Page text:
Friday, March 1, 2013

Hey Buds!

Today felt like winter, but if you read nature instead of reading the thermometer, spring is already here.  Tree buds are among the first things to reveal that winter is over, and many of the buds at our outdoor classroom are already saying spring.  Twigs are the ends of tree or shrub branches, and the caps at the end of twigs are called buds.  Buds are the most exciting things about twigs (and trust me, there are a lot of exciting things about twigs).
Buckeye twig with three buds.  The end bud is starting to open.
Generally, ends of plant parts are very important, because these parts contain the only plant structures that can make new growth.  Parts capable of plant growth are called meristems.  Look at the end of a tree’s twig and you will see a structure called a bud.  Each bud contains a meristem covered with tiny leaf-like things called bud scales.  Scales are the protectors that keep the meristem inside from dying in the freezing cold of winter.  This time of year, the meristem starts to grow, and it pushes the scales aside.  As the meristem grows, it starts to produce either new leaves, stems and twigs or new flowers.   If you’re curious, cut off a swollen bud, slice it in half from top to bottom, and look at the cut surface with a magnifying glass.  You’ll see sliced immature leaves or flower petals.
Large buckeye bud just starting to open.  Notice the bud pushing the bud scales aside.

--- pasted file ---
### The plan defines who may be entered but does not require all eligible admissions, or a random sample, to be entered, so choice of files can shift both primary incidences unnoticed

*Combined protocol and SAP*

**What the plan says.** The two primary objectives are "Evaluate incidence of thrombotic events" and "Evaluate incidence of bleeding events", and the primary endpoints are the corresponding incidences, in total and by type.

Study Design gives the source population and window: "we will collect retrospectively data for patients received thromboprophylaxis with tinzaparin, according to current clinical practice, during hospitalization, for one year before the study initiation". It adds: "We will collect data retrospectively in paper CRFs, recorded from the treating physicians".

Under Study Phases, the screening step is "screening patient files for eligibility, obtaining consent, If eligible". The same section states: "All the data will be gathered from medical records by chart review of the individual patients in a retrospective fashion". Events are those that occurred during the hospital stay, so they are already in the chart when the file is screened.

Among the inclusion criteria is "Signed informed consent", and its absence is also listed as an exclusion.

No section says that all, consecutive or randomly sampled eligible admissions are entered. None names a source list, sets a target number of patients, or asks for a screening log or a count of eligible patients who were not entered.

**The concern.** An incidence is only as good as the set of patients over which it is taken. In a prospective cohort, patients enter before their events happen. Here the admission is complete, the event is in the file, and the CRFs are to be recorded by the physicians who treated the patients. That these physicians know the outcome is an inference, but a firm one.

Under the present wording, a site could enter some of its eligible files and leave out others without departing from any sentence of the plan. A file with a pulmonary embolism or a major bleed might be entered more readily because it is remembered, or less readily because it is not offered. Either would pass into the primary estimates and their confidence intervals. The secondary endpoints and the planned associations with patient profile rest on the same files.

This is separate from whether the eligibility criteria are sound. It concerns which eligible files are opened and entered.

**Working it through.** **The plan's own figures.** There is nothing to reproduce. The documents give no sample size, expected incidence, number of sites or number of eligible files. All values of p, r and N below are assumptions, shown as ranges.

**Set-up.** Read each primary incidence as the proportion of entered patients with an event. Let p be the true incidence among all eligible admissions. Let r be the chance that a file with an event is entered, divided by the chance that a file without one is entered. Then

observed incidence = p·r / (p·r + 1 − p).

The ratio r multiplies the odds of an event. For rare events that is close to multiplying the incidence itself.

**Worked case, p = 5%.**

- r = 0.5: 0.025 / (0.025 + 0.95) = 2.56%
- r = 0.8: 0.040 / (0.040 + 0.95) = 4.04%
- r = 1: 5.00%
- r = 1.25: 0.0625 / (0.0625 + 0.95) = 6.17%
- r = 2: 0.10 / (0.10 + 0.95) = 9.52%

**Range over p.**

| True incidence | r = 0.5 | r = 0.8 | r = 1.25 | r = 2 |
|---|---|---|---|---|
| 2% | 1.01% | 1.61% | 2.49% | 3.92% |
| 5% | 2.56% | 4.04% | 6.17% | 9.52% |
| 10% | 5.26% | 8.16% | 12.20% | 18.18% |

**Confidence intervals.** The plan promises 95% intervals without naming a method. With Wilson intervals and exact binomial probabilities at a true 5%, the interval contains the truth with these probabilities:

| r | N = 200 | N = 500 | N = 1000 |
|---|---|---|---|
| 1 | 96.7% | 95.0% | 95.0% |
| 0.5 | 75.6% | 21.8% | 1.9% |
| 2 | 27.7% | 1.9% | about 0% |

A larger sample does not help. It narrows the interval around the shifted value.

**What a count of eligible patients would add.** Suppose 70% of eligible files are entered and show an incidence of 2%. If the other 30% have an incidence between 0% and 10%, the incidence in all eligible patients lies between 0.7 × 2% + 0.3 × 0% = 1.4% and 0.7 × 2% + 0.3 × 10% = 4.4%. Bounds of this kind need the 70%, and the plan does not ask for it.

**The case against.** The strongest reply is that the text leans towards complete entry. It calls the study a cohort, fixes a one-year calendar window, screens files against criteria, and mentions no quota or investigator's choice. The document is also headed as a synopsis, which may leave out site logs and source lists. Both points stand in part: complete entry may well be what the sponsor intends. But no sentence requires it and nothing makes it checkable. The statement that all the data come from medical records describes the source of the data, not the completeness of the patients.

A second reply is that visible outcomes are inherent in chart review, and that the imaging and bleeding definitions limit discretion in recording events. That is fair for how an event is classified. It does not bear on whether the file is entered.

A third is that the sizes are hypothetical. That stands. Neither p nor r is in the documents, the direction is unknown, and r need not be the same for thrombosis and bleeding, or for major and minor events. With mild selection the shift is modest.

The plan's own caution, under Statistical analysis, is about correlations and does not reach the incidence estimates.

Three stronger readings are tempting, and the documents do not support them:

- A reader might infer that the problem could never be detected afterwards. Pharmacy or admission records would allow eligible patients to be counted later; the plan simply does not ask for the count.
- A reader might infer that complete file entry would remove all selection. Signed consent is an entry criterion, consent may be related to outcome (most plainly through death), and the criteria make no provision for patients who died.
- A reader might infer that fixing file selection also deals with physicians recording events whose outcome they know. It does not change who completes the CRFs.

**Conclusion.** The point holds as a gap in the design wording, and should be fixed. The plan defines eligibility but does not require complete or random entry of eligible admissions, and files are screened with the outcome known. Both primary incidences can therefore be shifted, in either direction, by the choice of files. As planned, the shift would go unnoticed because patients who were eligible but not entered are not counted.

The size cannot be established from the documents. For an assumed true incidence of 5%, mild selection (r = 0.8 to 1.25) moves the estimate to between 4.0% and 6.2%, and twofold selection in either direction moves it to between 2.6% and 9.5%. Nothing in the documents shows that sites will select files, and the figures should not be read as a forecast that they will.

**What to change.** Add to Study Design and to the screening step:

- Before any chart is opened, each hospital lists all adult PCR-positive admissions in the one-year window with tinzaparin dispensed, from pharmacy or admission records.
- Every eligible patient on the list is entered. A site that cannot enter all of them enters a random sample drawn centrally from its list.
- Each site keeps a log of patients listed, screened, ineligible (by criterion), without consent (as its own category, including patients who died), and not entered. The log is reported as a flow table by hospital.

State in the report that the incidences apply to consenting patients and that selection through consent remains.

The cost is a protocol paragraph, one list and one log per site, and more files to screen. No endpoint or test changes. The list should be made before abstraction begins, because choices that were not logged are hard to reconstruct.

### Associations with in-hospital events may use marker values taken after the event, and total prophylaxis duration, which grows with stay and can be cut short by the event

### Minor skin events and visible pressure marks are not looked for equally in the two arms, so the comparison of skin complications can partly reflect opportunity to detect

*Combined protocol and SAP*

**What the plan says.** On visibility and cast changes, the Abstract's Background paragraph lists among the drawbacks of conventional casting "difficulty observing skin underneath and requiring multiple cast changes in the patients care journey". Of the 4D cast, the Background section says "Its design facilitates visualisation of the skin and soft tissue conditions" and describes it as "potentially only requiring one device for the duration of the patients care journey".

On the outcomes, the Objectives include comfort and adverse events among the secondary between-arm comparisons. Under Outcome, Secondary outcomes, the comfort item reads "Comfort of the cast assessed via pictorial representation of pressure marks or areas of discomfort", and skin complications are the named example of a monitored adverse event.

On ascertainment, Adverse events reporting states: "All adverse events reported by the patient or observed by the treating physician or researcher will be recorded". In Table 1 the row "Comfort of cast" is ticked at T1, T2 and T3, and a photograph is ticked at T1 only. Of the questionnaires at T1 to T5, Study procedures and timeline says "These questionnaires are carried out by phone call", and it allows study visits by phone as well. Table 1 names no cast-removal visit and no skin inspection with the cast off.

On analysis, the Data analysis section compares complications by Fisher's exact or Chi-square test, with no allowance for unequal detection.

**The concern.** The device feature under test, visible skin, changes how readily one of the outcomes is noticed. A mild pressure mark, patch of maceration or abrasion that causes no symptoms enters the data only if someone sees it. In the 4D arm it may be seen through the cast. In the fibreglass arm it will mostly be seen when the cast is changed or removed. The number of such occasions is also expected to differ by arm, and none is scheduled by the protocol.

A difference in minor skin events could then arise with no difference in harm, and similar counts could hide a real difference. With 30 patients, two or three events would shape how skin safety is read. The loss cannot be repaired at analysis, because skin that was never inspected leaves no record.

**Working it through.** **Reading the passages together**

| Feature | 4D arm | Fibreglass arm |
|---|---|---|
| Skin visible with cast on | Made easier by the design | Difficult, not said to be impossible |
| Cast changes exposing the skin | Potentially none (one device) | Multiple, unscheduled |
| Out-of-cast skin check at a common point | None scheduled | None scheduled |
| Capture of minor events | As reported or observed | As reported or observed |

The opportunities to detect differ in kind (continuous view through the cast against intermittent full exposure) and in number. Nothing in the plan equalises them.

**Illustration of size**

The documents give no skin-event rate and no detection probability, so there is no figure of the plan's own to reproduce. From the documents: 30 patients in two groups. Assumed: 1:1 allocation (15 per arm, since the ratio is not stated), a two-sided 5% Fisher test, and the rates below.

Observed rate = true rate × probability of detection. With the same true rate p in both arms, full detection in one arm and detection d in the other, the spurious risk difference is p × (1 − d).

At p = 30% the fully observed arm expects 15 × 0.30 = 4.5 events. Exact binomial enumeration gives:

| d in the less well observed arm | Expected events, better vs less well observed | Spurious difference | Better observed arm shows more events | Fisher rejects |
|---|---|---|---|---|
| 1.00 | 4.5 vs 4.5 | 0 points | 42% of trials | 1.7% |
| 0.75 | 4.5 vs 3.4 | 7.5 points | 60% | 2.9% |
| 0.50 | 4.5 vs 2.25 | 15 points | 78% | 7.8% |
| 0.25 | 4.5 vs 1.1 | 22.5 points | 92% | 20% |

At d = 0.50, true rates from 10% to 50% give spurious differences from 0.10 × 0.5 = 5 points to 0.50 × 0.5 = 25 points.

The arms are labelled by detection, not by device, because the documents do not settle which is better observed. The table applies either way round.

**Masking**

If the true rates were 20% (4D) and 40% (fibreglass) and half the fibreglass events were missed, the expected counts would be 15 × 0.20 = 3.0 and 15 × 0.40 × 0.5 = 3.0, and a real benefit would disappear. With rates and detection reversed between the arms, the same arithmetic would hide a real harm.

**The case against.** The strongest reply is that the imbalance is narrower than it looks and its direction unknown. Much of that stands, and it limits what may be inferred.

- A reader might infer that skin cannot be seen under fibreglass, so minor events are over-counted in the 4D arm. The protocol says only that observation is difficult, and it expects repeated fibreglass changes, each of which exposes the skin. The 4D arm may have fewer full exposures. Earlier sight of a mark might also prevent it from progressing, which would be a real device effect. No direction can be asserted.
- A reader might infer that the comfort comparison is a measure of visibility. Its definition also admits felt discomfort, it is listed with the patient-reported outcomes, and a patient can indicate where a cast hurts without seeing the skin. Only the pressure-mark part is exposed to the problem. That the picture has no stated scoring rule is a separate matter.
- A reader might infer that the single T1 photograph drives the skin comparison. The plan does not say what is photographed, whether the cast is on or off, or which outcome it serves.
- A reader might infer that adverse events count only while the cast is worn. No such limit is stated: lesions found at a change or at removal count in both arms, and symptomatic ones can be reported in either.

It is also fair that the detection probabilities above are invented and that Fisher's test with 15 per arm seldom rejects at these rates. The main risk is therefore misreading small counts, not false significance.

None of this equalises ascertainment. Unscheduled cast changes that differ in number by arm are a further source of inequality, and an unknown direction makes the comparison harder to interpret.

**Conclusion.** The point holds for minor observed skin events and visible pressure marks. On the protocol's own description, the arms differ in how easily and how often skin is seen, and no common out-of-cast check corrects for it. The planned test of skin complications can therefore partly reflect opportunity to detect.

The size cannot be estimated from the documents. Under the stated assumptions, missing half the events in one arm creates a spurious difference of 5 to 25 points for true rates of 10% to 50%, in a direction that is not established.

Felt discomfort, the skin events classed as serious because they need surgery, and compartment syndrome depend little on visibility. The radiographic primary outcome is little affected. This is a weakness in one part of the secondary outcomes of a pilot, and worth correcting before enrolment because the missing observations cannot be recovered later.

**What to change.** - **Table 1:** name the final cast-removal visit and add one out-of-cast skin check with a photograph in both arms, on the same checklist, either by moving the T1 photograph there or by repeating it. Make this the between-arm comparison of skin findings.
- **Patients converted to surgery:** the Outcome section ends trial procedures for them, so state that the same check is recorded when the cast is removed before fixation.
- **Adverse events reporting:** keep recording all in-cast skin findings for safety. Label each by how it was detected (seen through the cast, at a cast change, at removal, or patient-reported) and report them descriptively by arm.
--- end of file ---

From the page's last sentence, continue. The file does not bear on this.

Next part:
Plants grow very differently than people do.  People get longer and wider in every area of their bodies as they grow from child to adult.  So your arm in first grade will be both shorter and thinner in all sections, upper and lower arm, hand and fingers, than your arm in the twelfth grade.  Most plants only grow longer at their tips. (Can you guess what plants don’t grow from their tips?)*  Imagine if your body only grew longer at the ends of your toes and fingers – your adult body would look VERY different.  Plants’ stems (including tree trunks) and roots can grow wider at any point, which is why it takes more people to hug around old trees than young trees, but they only grow longer at the tips.  People often think that if they were to carve something into a tree and come back in 20 years, the carving would be very high off the ground.  This is false, since trees only get taller at the ends of their branches.  [Just a reminder, please don’t carve things into trees – tree bark is the plant organ that carries food between the roots and the leaves, and damaging the bark can kill a tree.]

Back to the buds.  Look at several trees and shrubs at the outdoor classroom.  Right now many trees have some buds just starting to open and other buds in their closed-up winter stage.  It’s a great time to compare winter buds and spring buds on the same plant.  Notice the different shapes of bud scales – pointy or rounded, separate or overlapping, striped or not, green or brown.  You might also notice how some twigs become very colorful just as their buds begin to expand.
Rhododendron flower bud
My favorite thing about buds is that bud scales leave scars on the twigs when they fall off.  Bud scale scars look like tiny clustered rings around a twig.  If you look at a twig starting at the tip and move back along the twig, you will encounter several tiny rings in the same place running around the twig like tight bracelets.  Those rings are scars from where last year’s bud scales were, and everything from there to the tip is last year’s new growth!  Look further down the twig toward the main branch and you may find additional years’ of bud scale scars.  You can tell the age of a twig by counting back bands of bud scale scars from the tips to the trunk.
Rhododendron flower bud opening.
*Grass and other grass-like plants grow from meristems that are near the ground.  That’s why we can mow the grass and cut off all the leaf tips but the grass keeps growing and needs to be cut again soon.

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